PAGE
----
• Those are some of the fundamental things that people need to learn. If you’re starting out in investing, I would not jump in to anything that would potentially be high risk.
  • The safest and the easiest route is to work closely with someone who has the expertise in purchasing a good property under market value. And then from there, hold onto that property and watch it grown for the next 10- 15 years – build wealth slowly.
  • I know it sounds really plain, boring and simple, but that’s the reality.
  • You’ll find that if you buy property in the right locations, usually around the capital cities, things will just happen automatically. From there, you’ll be able to leverage, and that’s what I think many people don’t realise.
  • It’s usually that first property that is the hardest to get.

Q: What do you think has been the greatest struggle or tension in your own wealth building?

  • I think the distraction part.
  • I invested in that first property and said I’ll let it grow and wait to see what happens after that. But, then I got distracted with my businesses and invested all my time and efforts in there.
  • And then come full circle, I ventured back into property because that’s where my passion lay anyway.
  • I think for me, you have to set your goals out and be clear about where you want to be at the end of the day.
  • While I did that initially and reached out to Steve for expert advice, I didn’t follow all the way through. I lost my way because I started getting involved in business and so forth.
  • That changes your mindset and your skillset because you end up focusing on other things.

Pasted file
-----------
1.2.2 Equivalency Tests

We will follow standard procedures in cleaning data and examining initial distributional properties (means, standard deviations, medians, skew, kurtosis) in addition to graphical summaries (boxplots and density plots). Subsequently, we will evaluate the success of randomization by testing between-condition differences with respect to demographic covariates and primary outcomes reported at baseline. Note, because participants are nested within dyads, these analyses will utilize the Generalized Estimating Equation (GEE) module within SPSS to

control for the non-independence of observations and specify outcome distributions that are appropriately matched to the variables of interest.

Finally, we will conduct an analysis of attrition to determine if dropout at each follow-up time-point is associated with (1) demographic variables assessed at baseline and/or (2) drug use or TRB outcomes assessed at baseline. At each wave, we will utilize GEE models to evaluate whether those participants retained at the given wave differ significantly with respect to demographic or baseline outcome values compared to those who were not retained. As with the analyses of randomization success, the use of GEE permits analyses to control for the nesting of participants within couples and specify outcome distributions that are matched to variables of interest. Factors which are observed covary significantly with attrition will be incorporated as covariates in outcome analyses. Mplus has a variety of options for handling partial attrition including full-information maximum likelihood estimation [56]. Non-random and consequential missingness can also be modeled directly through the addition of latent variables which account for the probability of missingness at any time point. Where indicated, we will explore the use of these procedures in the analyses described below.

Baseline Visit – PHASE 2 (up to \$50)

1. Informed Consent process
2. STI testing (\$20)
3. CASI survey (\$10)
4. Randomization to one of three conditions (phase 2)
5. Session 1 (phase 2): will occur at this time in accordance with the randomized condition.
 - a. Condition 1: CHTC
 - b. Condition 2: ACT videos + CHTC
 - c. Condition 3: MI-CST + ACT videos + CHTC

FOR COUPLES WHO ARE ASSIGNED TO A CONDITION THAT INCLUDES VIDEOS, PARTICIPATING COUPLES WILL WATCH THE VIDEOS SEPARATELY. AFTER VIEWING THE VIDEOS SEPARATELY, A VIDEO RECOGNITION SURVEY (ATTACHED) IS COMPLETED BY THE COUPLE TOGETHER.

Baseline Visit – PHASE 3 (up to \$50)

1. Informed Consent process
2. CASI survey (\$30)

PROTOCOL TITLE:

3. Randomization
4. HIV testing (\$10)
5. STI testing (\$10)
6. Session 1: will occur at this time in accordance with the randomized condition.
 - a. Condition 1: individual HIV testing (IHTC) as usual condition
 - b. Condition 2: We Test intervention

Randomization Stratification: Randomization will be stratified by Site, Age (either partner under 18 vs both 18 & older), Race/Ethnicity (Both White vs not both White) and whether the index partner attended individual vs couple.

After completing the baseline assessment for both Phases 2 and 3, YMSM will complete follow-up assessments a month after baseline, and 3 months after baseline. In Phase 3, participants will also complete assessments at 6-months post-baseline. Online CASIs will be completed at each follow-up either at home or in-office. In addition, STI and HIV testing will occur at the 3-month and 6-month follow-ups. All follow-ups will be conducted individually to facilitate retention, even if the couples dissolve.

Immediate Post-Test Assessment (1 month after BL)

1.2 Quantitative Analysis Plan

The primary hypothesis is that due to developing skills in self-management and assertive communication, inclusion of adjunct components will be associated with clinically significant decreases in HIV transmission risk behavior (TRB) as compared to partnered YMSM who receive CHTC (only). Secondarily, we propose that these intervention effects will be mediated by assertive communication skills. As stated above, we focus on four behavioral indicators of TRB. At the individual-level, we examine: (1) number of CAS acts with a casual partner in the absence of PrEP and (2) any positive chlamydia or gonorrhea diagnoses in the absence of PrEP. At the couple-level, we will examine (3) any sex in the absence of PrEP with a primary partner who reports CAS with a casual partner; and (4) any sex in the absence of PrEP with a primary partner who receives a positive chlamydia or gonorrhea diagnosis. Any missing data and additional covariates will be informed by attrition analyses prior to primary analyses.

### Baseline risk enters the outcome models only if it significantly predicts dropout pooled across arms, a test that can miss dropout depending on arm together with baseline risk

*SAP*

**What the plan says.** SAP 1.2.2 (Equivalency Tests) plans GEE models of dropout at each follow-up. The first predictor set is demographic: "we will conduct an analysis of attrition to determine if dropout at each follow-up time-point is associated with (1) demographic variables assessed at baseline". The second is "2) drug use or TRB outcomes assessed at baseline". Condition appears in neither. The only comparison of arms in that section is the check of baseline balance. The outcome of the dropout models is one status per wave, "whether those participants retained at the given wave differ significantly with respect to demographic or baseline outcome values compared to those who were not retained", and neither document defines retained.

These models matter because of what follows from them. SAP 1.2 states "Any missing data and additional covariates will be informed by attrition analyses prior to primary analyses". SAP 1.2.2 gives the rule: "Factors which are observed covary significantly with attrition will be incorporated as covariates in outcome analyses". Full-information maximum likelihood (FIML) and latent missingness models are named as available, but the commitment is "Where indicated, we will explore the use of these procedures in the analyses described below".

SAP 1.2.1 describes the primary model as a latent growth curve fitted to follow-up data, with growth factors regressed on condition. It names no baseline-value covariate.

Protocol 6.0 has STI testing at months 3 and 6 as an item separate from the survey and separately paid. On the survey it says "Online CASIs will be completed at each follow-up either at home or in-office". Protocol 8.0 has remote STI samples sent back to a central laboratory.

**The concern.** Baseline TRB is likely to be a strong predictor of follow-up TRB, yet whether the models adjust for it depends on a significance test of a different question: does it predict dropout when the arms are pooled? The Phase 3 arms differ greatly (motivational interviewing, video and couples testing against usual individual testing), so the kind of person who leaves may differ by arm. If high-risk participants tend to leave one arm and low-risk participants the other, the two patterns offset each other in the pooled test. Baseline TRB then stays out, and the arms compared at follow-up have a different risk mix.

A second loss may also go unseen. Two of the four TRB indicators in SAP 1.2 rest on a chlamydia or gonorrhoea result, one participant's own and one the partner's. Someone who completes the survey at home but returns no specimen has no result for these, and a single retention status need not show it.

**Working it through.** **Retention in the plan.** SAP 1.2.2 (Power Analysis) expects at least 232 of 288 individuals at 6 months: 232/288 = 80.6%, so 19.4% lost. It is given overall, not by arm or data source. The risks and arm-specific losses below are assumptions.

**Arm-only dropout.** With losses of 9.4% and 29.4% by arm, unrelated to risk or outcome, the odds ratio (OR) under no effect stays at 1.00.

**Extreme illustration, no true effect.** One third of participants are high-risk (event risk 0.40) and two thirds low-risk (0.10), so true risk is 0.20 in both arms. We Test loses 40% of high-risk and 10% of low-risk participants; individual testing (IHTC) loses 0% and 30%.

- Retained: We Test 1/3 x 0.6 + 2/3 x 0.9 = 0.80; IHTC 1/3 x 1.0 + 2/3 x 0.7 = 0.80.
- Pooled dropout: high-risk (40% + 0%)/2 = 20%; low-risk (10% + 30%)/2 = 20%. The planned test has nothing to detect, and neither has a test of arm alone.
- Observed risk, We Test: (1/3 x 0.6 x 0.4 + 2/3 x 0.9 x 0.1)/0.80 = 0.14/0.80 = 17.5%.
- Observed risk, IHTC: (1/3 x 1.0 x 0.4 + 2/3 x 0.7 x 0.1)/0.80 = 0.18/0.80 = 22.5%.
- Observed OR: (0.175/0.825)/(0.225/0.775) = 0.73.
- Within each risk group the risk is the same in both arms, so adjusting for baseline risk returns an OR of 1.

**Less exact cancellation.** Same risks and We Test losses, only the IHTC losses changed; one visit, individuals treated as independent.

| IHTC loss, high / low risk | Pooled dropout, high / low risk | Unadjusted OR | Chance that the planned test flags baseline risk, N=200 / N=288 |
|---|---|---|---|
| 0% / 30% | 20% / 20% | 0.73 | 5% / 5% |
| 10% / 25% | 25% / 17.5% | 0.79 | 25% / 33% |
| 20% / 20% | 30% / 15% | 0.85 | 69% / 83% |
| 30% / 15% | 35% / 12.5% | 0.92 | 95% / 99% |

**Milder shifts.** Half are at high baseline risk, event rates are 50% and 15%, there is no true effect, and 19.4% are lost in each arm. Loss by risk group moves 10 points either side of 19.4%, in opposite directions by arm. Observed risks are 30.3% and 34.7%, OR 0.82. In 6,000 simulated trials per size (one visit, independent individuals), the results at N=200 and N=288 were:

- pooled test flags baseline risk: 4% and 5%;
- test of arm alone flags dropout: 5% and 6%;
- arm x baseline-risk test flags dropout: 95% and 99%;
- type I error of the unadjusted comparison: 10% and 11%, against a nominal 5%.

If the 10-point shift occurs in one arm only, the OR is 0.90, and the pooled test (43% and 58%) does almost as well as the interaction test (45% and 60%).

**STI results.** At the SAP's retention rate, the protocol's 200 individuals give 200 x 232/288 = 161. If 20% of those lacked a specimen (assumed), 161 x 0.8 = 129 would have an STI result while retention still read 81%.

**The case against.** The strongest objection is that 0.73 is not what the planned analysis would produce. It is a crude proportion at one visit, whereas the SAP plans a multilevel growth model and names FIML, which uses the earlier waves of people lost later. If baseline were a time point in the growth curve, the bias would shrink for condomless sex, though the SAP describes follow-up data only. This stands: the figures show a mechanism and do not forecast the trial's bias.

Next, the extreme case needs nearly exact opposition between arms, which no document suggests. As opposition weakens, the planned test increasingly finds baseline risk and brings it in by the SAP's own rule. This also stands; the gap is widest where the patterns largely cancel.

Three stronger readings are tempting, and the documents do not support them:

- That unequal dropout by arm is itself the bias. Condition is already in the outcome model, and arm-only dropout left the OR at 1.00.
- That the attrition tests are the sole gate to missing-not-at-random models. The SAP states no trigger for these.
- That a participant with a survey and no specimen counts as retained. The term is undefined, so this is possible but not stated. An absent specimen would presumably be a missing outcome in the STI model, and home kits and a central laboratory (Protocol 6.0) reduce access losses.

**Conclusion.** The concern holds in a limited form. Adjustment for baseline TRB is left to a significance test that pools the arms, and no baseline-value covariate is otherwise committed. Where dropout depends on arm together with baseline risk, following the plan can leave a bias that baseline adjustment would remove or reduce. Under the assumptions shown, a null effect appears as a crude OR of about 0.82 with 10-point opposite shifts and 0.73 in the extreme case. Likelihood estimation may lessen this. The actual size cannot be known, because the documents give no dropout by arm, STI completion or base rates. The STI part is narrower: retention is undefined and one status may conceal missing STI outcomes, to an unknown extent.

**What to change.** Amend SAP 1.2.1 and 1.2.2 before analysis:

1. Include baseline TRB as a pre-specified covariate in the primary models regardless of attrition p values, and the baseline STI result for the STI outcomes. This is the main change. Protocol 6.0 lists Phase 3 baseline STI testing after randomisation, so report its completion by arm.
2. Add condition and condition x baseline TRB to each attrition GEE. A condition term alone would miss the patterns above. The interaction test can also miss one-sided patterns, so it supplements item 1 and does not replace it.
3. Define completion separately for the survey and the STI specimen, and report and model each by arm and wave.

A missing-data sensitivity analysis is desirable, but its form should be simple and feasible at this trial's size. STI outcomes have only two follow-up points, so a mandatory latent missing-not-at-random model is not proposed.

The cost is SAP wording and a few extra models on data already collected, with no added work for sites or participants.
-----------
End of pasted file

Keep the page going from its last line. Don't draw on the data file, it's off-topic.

• If I had stayed focused and kept on the property path, I think I would have been a lot further than I am now.
  • So, I think the lesson to be learnt from that is to stay focused.
  • If you’re thinking of using property as a vehicle to grow your wealth, I would first set a goal, sit down with an expert and work with them to try to unpack it.
  • I had interviewed lots of young investors who, at 28, set a goal to have 20 properties by the time they were 30 or 35 years old. And because they actually had fantastic mentors and a great team around them, they were actually able to achieve that goal.
  • Set your goal and stay focused – don’t get distracted by shiny objects.

Q: I’d like to ask you what have you done in the space of alternative investment strategies?

  • This is the fun part!
  • I was recently involved in a development deal which was a great opportunity for me because I was a profit share. It was very simple, actually. We would renovate, sub-divide and then sell it off. The process was quite easy to go through. But the amount of time that was involved was quite a challenge. And that was something I wasn’t expecting because (1) we were dealing with the pandemic and (2) the council was quite slow on approvals. So it took a long time to get things done.